10/10/2014 08:46 BST | Updated 10/10/2014 08:59 BST

Bank Of England Had Dramatic Plans If Scotland Voted For Independence

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Mark Carney, governor of the Bank of England, pauses as he speaks during the Commonwealth Games Business Conference in Glasgow, U.K., on Wednesday, July 23, 2014. With less than two months to go before the Sept. 18 referendum on independence, the pound remains a key area of contention along with Scotland's membership of the European Union, pensions and social security spending. Photographer: Simon Dawson/Bloomberg via Getty Images

Mark Carney stood ready to flood the financial markets with millions of pounds in extra emergency funding if Scotland voted for independence, it has emerged.

The Bank of England was also prepared to stand behind bank notes issued by Scottish banks in a bid to reassure customers that there would be no immediate changes, according to minutes published today.

“Under current arrangements, Scottish banknotes are backed fully by their issuers’ holdings of Bank of England notes, UK coin and deposits at the Bank of England. This would have been a key public message in the event of a ‘yes’ vote,” the Bank of England said.

“A key element of the Bank’s contingency planning work concerned the potential provision of liquidity support to individual institutions,” it said.

The details, which were discussed at a meeting of the Bank's Financial Policy Committee (FPC) that took place days after Scotland voted to stay part of the United Kingdom, show the seriousness with which the Bank of England took the potential risks of the referendum.

The Bank's FPC also noted there were "significant" financial risks following a Yes vote in Scotland's independence referendum, which could have damaged an independent Scotland's credit rating.

mark carney scotland

Carney told reporters in August that the Bank had contingency plans in place in the event of a Yes vote winning, amid fears that such a decision would lead to a run on the banks. The Bank governor also pulled out of G20 talks in Australia so he could be in the UK for the referendum result.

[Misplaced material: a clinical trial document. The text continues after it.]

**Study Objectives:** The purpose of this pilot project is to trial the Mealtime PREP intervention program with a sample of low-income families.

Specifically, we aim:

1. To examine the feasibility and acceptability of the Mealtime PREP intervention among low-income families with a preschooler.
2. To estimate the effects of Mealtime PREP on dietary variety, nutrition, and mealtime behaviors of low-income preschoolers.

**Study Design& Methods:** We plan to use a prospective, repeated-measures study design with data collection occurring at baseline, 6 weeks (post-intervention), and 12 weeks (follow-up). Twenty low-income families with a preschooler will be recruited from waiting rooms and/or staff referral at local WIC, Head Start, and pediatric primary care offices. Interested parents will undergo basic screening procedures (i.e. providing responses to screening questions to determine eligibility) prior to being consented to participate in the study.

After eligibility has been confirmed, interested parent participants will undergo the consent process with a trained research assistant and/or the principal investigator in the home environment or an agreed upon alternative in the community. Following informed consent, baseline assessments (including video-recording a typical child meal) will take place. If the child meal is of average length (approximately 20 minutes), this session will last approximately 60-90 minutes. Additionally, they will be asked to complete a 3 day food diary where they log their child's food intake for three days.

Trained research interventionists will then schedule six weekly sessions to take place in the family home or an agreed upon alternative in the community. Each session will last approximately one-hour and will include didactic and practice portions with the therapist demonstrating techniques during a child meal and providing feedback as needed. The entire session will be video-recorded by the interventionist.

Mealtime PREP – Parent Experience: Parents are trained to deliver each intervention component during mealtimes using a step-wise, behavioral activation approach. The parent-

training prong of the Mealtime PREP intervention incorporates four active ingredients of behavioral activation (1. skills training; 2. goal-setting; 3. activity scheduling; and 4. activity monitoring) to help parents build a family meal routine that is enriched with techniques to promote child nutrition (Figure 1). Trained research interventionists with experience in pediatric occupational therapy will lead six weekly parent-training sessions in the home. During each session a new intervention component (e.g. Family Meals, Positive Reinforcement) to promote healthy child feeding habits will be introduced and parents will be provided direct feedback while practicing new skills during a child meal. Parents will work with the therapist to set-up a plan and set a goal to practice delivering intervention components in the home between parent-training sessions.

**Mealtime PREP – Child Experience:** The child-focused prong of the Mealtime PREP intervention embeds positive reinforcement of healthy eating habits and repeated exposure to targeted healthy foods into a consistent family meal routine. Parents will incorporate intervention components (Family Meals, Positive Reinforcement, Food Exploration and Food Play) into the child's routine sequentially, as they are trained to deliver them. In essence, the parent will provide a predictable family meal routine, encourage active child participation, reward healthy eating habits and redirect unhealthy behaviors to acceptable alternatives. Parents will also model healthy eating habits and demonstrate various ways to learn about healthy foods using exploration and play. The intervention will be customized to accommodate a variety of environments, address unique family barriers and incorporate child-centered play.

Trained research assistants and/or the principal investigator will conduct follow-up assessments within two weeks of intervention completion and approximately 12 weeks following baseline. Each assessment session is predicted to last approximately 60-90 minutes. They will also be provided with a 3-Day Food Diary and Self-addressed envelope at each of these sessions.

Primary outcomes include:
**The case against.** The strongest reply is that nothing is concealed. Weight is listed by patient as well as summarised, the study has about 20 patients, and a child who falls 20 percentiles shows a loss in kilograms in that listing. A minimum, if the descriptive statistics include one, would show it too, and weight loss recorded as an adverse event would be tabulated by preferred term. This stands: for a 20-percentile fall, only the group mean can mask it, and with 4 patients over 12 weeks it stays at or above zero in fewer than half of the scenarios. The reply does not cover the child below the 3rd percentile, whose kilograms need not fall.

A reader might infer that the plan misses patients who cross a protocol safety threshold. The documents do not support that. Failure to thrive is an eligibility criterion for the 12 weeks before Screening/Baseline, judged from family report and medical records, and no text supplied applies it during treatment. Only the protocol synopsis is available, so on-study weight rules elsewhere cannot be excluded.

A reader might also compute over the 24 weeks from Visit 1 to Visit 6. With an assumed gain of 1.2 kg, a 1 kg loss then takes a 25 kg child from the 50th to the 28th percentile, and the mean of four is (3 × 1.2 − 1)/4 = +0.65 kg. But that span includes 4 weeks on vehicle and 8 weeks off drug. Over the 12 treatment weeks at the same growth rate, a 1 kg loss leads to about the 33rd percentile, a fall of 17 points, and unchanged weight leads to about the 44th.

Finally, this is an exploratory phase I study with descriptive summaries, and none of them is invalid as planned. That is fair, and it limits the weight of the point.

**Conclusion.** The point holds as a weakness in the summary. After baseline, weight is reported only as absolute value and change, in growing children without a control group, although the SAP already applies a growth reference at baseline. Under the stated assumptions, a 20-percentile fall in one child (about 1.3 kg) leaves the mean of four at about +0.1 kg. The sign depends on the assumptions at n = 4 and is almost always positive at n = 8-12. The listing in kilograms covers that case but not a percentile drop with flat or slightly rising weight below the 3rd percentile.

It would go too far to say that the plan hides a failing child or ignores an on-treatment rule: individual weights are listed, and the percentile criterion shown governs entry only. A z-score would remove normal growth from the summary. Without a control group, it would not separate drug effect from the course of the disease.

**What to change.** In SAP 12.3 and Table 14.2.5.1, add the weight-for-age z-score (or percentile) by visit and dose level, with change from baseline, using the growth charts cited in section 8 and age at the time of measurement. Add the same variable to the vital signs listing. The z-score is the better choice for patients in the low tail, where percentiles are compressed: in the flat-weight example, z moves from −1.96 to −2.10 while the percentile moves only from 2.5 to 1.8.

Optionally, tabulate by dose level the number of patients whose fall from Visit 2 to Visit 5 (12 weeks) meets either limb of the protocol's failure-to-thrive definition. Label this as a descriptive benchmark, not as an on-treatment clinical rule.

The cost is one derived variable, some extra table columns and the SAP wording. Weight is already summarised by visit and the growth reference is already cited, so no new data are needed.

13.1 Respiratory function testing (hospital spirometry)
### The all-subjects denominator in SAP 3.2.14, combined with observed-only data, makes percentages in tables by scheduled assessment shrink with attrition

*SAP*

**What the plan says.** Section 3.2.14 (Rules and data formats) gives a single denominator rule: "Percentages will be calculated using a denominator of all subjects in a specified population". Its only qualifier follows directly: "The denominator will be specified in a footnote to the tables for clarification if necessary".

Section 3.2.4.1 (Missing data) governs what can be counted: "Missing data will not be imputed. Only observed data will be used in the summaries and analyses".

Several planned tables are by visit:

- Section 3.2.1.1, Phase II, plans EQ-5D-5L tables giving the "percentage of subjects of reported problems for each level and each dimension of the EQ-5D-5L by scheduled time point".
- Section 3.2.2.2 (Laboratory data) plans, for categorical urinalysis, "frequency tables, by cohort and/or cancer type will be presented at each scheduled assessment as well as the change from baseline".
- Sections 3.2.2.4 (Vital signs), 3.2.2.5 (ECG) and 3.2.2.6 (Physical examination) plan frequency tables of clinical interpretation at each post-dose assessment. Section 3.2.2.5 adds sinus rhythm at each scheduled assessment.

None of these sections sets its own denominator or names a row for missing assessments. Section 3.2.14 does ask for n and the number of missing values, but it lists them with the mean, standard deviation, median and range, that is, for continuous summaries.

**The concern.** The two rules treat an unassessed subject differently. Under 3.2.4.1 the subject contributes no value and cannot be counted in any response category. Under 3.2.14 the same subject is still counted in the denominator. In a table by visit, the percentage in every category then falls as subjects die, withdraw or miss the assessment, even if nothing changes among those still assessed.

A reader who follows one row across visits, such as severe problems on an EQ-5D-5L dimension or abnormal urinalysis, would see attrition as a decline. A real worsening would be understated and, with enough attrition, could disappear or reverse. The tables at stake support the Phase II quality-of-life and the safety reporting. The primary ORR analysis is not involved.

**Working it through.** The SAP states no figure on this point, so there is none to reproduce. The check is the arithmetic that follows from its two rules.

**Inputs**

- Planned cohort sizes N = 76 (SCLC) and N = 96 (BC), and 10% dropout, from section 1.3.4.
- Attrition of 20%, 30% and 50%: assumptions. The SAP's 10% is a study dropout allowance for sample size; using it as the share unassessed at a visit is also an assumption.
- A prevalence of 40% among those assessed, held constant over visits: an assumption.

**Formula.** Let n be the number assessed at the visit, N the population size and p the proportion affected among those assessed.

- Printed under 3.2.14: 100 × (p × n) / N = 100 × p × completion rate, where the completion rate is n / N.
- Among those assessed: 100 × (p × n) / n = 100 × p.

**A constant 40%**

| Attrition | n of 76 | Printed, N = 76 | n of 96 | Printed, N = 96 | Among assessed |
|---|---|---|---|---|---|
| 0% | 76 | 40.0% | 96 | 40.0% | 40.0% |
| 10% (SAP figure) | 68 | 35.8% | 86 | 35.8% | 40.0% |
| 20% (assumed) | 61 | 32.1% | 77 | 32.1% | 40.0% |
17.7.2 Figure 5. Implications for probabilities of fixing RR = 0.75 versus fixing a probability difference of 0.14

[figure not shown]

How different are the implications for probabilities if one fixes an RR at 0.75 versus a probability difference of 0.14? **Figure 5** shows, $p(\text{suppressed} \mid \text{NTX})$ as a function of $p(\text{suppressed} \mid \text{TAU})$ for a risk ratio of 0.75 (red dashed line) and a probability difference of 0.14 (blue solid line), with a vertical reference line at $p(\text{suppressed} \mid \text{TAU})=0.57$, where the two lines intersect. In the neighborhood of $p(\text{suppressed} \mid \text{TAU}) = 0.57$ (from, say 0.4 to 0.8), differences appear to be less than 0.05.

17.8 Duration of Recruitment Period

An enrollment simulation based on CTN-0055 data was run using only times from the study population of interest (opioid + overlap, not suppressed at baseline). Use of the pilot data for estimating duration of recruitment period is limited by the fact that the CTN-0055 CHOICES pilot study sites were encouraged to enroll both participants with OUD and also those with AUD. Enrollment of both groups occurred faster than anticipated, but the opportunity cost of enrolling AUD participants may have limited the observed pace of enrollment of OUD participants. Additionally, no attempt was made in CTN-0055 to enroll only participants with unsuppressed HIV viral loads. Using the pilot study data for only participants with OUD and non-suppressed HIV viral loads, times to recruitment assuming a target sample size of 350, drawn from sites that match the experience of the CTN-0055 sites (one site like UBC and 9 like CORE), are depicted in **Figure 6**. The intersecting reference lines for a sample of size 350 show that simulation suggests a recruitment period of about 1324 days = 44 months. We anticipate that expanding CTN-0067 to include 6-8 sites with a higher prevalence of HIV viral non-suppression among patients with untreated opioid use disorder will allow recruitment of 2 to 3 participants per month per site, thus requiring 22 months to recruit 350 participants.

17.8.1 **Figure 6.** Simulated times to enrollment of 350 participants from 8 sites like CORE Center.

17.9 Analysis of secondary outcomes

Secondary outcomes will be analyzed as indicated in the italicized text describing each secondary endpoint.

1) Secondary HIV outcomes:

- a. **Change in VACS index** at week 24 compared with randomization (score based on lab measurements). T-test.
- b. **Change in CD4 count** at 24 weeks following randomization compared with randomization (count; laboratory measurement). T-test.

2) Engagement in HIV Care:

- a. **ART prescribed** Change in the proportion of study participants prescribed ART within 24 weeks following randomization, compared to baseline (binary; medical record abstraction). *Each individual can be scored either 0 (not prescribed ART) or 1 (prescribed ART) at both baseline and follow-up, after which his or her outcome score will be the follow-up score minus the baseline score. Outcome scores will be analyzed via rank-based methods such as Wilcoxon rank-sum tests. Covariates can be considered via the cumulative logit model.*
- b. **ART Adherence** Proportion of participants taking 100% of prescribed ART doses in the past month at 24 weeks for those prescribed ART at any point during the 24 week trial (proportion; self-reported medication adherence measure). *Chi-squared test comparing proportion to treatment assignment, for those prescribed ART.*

“In the extreme, it was possible that the prospect of that risk materialising in the future could have threatened financial stability in the present. If depositors, policyholders and other creditors believed that an independent Scotland would adopt a new currency, they might have preferred not to take the risk that their assets might be re-denominated into that new currency,” the Bank's FPC said.

“If financial companies believed they would face currency mismatches and therefore potential capital losses in the event that Scotland adopted a new currency, they too might have preferred to reduce their exposures to Scottish assets,” it added.

In the end, the pro-unionists won the referendum debate as Scots voted by a margin of 55% to 45% to stay part of the United Kingdom.

If Scots had voted to break away, the Bank of England would have issued a statement "immediately reaffirming its responsibilities for financial stability, prudential regulation, banknotes and monetary policy in the entire United Kingdom, including Scotland, until legislation enacting independence came into force" in an attempt to reassure bank customers.

Asked at a press conference in August about the danger of a “deposit flight” from Scotland, Carney said: “Uncertainty about the currency arrangements could raise financial stability issues. We will, as you would expect us to have, contingency plans for various possibilities.”

The Bank of England governor then refused to disclose details, adding: “It’s never a good idea to talk about contingency plans in public, other than to assure people that we have contingency plans and I just underscore in terms of our responsibilities for financial stability we do have a wide range of tools and plans.”

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